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Are You at Risk for a Heart Attack?

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Some 400,000 women will die from heart disease this year. FITNESS investigates why young women are at risk -- and reveals the symptoms and screenings you need to know about now.

The New Face of Heart Disease

Heart disease has a brand-new face. It's young, mostly fit, and definitely female. The problem is that women -- and many doctors -- are only beginning to recognize it. Last November, paging through the Journal of the American College of Cardiology, Jooyoung Julia Shin, MD, an attending cardiologist at Montefiore Medical School in New York City, read in a report that heart-disease deaths in women under 45 inched up 1.3 percent each year between 1997 and 2002. So, deaths in women under 45 are increasing by the thousands every year, while cardiac mortality is dropping in all other segments of our population. "I was shocked," Dr. Shin recalls. "I mean, I'm female, I'm in the demographic -- and I'm a doctor! I had no idea. It was a wake-up call to me as a doctor and a woman."

Why is this happening? Historically, the typical cardiac patient has been male and middle-aged or older -- that, say experts, is at the heart of the female heart problem. Although awareness campaigns for breast cancer, which kills 1 in 35 women, abound, relatively few organizations educate young women about heart disease, which kills 1 in 3. "The fact is, most support networks just don't target people like me," says Robin Levy, 35, who had her third open-heart surgery in 2007 and now wears a pacemaker. In the past, females were left out of heart-disease research studies, which may have led to a perception that it's not a problem for women, says Lori Mosca, MD, PhD, director of prevention cardiology at New York-Presbyterian Hospital in New York City and a FITNESS advisory board member. Indeed, recent research shows that among people who have relatives with heart disease, young women in particular are more likely to smoke and be overweight -- two big risk factors -- than individuals without a family history of the disease. And while 21 percent of men with a family history are sedentary, that number rises to 40 percent in women, despite the proven cardiovascular benefits of exercise.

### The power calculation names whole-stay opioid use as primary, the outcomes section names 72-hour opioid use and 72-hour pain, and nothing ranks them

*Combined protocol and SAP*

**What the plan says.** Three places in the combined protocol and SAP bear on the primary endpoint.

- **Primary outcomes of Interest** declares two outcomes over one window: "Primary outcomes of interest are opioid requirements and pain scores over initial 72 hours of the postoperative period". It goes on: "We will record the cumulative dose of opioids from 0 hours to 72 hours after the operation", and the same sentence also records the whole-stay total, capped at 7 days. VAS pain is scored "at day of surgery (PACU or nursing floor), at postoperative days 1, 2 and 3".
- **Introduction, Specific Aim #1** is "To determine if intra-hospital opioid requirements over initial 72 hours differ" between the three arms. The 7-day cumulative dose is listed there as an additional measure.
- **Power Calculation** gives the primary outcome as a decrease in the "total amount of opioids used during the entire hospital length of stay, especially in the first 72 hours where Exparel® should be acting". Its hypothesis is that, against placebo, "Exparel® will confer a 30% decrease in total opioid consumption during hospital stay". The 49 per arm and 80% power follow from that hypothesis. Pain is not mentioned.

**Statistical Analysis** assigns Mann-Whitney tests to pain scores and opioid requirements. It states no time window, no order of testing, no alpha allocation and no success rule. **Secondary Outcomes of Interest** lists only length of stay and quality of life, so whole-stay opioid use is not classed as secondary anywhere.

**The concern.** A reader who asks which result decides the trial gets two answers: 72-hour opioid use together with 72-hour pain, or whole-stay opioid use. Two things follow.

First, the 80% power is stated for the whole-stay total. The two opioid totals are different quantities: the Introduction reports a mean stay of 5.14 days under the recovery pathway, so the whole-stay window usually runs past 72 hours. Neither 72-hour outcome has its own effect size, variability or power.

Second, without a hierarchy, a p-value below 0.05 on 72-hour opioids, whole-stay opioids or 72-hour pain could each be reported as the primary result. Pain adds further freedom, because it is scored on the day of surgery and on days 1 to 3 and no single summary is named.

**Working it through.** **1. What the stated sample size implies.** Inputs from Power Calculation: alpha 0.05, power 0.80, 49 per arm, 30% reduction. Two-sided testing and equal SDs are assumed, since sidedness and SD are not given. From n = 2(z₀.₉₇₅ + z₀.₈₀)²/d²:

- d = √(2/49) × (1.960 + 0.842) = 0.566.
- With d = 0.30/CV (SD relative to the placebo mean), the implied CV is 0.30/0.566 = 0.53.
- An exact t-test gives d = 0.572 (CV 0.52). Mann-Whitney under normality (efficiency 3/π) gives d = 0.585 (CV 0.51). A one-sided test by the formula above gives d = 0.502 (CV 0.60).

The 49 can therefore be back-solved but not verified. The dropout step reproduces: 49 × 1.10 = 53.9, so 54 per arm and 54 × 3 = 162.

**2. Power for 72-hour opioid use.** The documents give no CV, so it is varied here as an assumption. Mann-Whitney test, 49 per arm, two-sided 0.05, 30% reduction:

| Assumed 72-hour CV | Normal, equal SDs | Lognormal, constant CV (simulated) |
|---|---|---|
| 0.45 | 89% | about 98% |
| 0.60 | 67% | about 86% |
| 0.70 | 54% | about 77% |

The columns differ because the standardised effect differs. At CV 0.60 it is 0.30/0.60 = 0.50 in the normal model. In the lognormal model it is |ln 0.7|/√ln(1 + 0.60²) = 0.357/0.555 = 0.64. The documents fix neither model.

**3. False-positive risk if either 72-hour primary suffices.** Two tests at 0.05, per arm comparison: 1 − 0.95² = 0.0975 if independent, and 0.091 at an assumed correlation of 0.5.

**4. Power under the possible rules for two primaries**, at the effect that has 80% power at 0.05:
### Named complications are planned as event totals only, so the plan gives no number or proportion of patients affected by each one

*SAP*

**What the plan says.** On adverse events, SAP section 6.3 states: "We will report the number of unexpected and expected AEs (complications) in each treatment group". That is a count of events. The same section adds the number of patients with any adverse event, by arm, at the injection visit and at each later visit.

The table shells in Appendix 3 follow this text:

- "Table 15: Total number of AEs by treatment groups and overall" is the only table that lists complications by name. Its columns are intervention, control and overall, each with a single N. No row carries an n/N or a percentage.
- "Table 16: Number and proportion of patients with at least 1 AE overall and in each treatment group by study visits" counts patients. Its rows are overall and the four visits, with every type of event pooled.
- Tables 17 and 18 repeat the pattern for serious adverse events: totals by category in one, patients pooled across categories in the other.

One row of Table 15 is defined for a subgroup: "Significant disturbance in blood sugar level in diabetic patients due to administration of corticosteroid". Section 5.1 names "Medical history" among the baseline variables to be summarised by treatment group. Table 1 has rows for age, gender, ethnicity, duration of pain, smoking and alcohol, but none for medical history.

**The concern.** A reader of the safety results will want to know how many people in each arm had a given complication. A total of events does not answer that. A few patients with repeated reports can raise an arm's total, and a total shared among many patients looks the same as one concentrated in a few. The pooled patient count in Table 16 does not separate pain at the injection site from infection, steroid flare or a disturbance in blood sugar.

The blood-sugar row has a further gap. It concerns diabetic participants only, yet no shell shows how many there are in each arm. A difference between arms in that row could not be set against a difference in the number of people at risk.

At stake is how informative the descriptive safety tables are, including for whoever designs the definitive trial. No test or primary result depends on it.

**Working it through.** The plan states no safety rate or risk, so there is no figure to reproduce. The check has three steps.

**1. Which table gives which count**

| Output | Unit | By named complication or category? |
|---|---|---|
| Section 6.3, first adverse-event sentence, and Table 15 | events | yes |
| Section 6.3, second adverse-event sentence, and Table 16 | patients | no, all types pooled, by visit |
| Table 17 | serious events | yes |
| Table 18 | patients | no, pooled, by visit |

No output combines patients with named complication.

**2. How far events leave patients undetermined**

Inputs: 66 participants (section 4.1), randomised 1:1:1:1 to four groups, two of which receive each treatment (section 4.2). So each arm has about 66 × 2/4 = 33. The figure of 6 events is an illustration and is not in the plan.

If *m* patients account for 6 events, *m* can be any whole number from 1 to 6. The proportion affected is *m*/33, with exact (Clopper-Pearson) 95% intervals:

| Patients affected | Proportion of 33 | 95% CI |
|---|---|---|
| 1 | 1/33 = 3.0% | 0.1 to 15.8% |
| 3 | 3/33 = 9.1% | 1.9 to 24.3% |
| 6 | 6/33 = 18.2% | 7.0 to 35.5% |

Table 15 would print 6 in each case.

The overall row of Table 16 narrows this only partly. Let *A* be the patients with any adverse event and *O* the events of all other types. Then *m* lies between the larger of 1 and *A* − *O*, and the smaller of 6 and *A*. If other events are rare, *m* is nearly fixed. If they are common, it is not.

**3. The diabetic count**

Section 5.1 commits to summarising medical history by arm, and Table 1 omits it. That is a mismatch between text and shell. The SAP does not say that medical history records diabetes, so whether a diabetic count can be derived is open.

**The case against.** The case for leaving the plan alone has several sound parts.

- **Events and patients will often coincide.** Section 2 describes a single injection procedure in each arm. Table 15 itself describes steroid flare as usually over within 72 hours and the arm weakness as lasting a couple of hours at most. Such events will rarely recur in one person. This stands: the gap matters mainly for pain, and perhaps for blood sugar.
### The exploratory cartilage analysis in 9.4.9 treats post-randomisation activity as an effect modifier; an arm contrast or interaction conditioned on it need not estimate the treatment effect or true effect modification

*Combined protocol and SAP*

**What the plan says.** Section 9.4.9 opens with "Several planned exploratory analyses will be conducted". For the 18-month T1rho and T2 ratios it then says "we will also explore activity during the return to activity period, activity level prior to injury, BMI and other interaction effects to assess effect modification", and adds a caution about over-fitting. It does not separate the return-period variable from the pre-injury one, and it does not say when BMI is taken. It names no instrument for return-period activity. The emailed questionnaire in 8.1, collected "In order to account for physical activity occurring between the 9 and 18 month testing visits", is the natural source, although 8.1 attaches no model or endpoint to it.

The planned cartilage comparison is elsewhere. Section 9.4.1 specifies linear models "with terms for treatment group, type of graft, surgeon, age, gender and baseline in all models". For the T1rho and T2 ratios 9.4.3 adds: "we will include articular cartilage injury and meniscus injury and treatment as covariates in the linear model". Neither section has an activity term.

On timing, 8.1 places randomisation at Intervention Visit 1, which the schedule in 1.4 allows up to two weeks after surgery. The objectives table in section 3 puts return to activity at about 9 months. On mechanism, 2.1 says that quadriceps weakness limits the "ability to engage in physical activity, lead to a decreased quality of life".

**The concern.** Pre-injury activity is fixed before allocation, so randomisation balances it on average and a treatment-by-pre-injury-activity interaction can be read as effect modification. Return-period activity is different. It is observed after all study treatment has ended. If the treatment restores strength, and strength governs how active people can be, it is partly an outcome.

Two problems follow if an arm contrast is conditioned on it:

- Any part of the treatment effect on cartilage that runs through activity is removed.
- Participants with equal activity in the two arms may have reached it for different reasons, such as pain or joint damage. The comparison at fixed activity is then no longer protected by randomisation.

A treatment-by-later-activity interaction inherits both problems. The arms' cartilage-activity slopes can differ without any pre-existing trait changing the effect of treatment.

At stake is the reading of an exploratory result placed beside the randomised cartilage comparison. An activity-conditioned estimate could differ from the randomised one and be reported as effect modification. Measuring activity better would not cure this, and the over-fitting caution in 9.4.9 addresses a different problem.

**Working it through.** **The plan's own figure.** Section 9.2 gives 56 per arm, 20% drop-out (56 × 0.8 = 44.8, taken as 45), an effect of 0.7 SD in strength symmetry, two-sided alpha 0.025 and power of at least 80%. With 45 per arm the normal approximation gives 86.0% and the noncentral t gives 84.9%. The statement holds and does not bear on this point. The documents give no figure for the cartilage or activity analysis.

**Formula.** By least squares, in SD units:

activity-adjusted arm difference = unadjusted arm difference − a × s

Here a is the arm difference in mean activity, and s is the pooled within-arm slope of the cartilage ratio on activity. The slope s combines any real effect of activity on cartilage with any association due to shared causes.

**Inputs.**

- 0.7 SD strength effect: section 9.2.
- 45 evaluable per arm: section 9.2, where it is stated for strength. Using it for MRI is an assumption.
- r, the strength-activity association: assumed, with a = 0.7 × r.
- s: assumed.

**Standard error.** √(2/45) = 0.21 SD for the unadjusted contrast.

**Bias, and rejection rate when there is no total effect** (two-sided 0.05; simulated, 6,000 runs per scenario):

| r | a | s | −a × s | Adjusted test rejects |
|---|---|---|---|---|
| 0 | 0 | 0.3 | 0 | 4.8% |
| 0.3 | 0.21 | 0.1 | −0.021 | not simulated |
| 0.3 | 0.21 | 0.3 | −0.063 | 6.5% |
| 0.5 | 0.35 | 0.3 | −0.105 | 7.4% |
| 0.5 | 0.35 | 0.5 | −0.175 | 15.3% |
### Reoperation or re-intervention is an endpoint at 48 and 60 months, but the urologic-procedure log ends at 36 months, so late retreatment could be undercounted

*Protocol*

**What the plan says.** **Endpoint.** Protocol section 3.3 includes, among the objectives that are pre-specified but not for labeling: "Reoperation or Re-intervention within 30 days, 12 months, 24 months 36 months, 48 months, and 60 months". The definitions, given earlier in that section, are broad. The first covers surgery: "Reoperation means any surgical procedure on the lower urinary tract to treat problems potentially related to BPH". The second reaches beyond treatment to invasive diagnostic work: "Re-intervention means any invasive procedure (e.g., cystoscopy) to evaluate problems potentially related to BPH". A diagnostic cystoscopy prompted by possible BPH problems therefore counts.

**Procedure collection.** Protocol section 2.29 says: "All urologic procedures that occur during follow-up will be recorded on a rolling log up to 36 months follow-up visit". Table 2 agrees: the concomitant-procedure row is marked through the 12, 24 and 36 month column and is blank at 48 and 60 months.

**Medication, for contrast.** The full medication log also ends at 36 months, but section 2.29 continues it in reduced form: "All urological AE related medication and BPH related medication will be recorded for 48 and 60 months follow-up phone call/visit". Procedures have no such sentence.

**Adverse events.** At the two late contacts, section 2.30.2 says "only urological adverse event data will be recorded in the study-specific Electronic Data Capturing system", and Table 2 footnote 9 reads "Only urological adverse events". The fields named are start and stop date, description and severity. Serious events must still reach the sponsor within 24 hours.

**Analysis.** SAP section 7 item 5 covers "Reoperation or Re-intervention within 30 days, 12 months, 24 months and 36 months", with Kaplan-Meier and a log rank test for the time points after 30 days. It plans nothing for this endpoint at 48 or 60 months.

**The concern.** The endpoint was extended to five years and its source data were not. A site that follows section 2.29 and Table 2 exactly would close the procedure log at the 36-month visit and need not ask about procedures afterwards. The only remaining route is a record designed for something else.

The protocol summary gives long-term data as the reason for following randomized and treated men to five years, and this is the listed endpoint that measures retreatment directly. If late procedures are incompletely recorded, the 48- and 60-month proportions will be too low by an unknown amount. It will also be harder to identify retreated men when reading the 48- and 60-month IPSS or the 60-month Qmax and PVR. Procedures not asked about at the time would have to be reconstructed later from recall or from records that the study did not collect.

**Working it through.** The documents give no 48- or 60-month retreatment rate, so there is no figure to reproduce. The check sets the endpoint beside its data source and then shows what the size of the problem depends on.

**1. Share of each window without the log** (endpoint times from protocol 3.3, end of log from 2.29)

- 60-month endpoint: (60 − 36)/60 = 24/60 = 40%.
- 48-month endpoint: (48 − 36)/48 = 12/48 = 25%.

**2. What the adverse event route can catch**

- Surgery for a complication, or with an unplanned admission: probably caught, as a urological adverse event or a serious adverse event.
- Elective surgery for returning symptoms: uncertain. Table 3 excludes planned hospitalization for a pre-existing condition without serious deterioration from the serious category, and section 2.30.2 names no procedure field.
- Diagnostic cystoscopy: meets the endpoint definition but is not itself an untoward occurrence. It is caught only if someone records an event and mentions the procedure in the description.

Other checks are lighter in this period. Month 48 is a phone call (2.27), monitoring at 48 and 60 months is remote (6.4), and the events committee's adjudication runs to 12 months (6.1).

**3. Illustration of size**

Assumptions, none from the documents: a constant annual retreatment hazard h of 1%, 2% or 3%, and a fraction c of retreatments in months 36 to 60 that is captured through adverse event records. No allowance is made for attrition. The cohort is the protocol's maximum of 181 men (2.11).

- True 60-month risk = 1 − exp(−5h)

Just as young women seem to be in the dark about preventing heart problems, they often don't realize it when they do have one. Female-oriented conditions such as microvascular disease (a stiffening of the smaller blood vessels, often affecting otherwise healthy premenopausal women) and pregnancy-related heart trouble are less understood than coronary-artery disease, the buildup of fatty deposits that triggers most attacks in men. Meanwhile, 4 in 10 women don't recognize heart disease's most dramatic, life-threatening sign: an attack.

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